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Accessible Math

This section provides an overview of the various technologies for representing math in an accessible manner, starting with MathML


MathML is a markup language used to display equations and other mathematical expressions on the web and in other formats such as ePub. MathML is important for accessibility because it allows equations to be stored as structured text rather than images. Unlike images, structured text can be enlarged with good resolution for low-vision users who need magnification. Blind learners can use screen readers that support MathML to navigate and review the parts of mathematical expressions in the correct order, which is important for understanding complex mathematical expressions.  

According to Accessibility at Penn State, the following browser/screen reader combinations support MathML:

  • Firefox: Supports MathML natively and with MathJax
  • Safari: Supports MathML natively and with MathJax
  • Google Chrome: Only with MathJax
  • Internet Explorer/JAWS: Use JAWS 16+ if possible
  • VoiceOver iOS – Can read limited MathML

Benetech’s Math Support Finder is another source of information about MathML support. According to Math Support Finder, the Firefox/NVDA combination supports MathML with MathPlayer 4  installed.


MathJax is set of open-source JavaScript libraries which enable correct display of MathML content across multiple browsers, including those like Google Chrome that do not natively support MathML. MathJax also has a number of accessibility benefits. For example, MathJax allows equations to scale up without a loss of resolution for low-vision users who require magnification. It also provides flexible navigation and exploration options, such as the ability to collapse parts of a complex equation. These features can aid understanding of mathematics for everyone.  

Getting started with MathJax is easy. All you need to do is include the following snippet of code to the HEAD section of the HTML document:

<script type="text/javascript"



Authoring MathML

MathType (WIRIS) is an equation editor that can export MathML. It is available as a plug-in for both Microsoft Word and Google Docs. In Google Docs, MathType  adds the math as an image with corresponding alternative text.

MathML Cloud

MathML Cloud is a cloud-based open source tool from Benetech. It was originally developed in response to the slow progress of MathML support, which resulted in many publishers providing math equations as images without text descriptions. With MathML Cloud, math content is exported as both MathML and images (in PNG and SVG formats) that include alternative text for accessibility with screen readers. Expressions can be converted one at a time, or as a batch by uploading an HTML 5 file with the desired expressions. Publishers with a large number of files can process them in an automated fashion using MathML Cloud’s API.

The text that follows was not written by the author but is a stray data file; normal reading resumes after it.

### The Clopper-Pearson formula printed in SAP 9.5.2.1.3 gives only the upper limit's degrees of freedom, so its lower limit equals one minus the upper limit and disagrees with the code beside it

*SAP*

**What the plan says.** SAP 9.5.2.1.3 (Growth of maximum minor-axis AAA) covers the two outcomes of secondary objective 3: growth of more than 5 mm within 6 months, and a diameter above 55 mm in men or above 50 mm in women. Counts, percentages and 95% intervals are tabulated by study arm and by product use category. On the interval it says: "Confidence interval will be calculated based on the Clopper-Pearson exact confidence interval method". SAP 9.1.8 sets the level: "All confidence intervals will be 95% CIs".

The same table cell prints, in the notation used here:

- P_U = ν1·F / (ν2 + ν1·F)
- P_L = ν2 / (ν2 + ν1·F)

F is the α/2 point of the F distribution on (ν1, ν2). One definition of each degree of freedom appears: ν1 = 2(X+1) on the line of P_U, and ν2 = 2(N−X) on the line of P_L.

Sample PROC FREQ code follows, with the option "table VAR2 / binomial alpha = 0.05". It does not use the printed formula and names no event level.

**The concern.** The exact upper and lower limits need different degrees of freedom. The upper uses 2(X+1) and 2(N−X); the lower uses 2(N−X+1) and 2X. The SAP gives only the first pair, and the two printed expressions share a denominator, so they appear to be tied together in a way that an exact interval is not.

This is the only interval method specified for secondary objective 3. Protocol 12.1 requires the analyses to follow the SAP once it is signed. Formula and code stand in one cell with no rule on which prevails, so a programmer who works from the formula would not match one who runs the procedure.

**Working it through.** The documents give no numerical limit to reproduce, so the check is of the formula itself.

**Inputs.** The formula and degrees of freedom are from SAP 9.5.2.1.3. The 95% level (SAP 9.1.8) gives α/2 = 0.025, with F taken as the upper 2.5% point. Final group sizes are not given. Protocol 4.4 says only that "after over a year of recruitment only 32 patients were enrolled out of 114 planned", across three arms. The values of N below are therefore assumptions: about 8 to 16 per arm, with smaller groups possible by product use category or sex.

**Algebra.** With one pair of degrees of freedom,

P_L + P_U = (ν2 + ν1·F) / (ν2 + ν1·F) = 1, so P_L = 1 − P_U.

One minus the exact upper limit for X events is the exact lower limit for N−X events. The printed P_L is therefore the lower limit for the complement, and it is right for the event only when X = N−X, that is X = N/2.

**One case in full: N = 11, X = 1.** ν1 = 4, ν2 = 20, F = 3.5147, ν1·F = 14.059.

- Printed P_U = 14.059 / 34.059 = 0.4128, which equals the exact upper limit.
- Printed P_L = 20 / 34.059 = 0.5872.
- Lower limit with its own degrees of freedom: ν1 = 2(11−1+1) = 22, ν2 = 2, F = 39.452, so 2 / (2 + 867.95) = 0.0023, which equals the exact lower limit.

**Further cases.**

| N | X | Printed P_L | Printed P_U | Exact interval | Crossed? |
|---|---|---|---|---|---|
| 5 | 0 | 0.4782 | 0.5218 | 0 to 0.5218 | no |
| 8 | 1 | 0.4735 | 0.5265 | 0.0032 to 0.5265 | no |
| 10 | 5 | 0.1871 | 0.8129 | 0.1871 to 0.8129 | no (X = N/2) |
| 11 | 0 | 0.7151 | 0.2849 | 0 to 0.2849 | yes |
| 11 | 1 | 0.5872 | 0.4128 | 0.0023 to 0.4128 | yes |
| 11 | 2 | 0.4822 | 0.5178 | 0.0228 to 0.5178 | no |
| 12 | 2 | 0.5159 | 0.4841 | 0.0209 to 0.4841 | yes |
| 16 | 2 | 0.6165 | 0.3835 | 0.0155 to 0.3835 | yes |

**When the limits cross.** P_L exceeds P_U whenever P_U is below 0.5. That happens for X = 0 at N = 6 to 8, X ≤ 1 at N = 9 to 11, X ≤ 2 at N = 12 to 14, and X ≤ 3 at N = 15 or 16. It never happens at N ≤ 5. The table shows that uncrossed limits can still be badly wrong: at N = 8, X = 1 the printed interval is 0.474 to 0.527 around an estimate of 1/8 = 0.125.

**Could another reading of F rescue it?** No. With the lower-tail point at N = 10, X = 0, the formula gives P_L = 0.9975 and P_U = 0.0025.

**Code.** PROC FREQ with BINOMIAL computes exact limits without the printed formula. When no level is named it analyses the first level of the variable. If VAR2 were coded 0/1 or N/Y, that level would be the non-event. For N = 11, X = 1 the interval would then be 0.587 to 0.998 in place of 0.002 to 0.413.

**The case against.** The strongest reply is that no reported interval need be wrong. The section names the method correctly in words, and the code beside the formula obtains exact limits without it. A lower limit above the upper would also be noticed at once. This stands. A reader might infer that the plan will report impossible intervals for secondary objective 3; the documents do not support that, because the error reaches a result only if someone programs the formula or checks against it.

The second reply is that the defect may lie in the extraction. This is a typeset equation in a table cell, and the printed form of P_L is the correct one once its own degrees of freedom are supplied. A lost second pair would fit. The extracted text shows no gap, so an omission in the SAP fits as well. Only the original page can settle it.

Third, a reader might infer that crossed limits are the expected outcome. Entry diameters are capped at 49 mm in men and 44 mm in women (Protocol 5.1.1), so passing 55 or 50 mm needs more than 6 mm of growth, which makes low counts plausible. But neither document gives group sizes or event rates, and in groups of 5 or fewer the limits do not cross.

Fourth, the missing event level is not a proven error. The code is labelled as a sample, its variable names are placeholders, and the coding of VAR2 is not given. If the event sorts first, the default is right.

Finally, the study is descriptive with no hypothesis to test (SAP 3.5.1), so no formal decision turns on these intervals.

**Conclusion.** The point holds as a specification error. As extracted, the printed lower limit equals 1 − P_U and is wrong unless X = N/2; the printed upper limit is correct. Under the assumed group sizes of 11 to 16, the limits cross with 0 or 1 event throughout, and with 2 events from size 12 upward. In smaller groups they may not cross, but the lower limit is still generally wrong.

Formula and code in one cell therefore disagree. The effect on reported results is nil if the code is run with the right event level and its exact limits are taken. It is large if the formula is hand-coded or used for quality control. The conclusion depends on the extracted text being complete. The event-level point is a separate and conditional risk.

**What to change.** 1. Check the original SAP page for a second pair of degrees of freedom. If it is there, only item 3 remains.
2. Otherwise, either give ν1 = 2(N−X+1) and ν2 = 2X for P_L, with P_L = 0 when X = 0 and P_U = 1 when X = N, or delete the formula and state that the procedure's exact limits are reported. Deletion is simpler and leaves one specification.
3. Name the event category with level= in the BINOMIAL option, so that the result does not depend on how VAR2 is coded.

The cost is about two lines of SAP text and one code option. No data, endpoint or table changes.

Desmos is a graphic calculator with sonification support for students with visual impairments. It works across a number of browsers and is also available as mobile apps for both iOS and Android.  

Amazon Polly

Amazon Polly is a service for creating speech applications, including ones with an auditory presentation for math content. It provides many options for customizing the speech output by using Speech Synthesis Markup Language (SSML), a W3C standard for speech synthesis applications. SSML tags can be used to change phrasing, emphasis, intonation and more. A full list of supported SSML tags for Polly is available on the Amazon Polly website.



Equipment or system where principal function is creation, conversion, duplication, control, display, interchange, transmission, reception, or broadcast of data.

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MathML (Mathematical Markup Language)

XML-based markup language used to display mathematical content.

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Distribution and interchange format standard for digital publications and documents.

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Access for all people, including people with disabilities, to web environments.

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Alt Tag (alternative text)

Brief description of a single image designed to be read by a screenreader as an alternative to the image.

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Text-to-Speech (TTS)

Artificial production of human speech, using special software and/or hardware.

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W3C (World Wide Web Consortium)

Promotes evolution and ensures interoperability of the World Wide Web, producing specifications and reference software for free use around the world.

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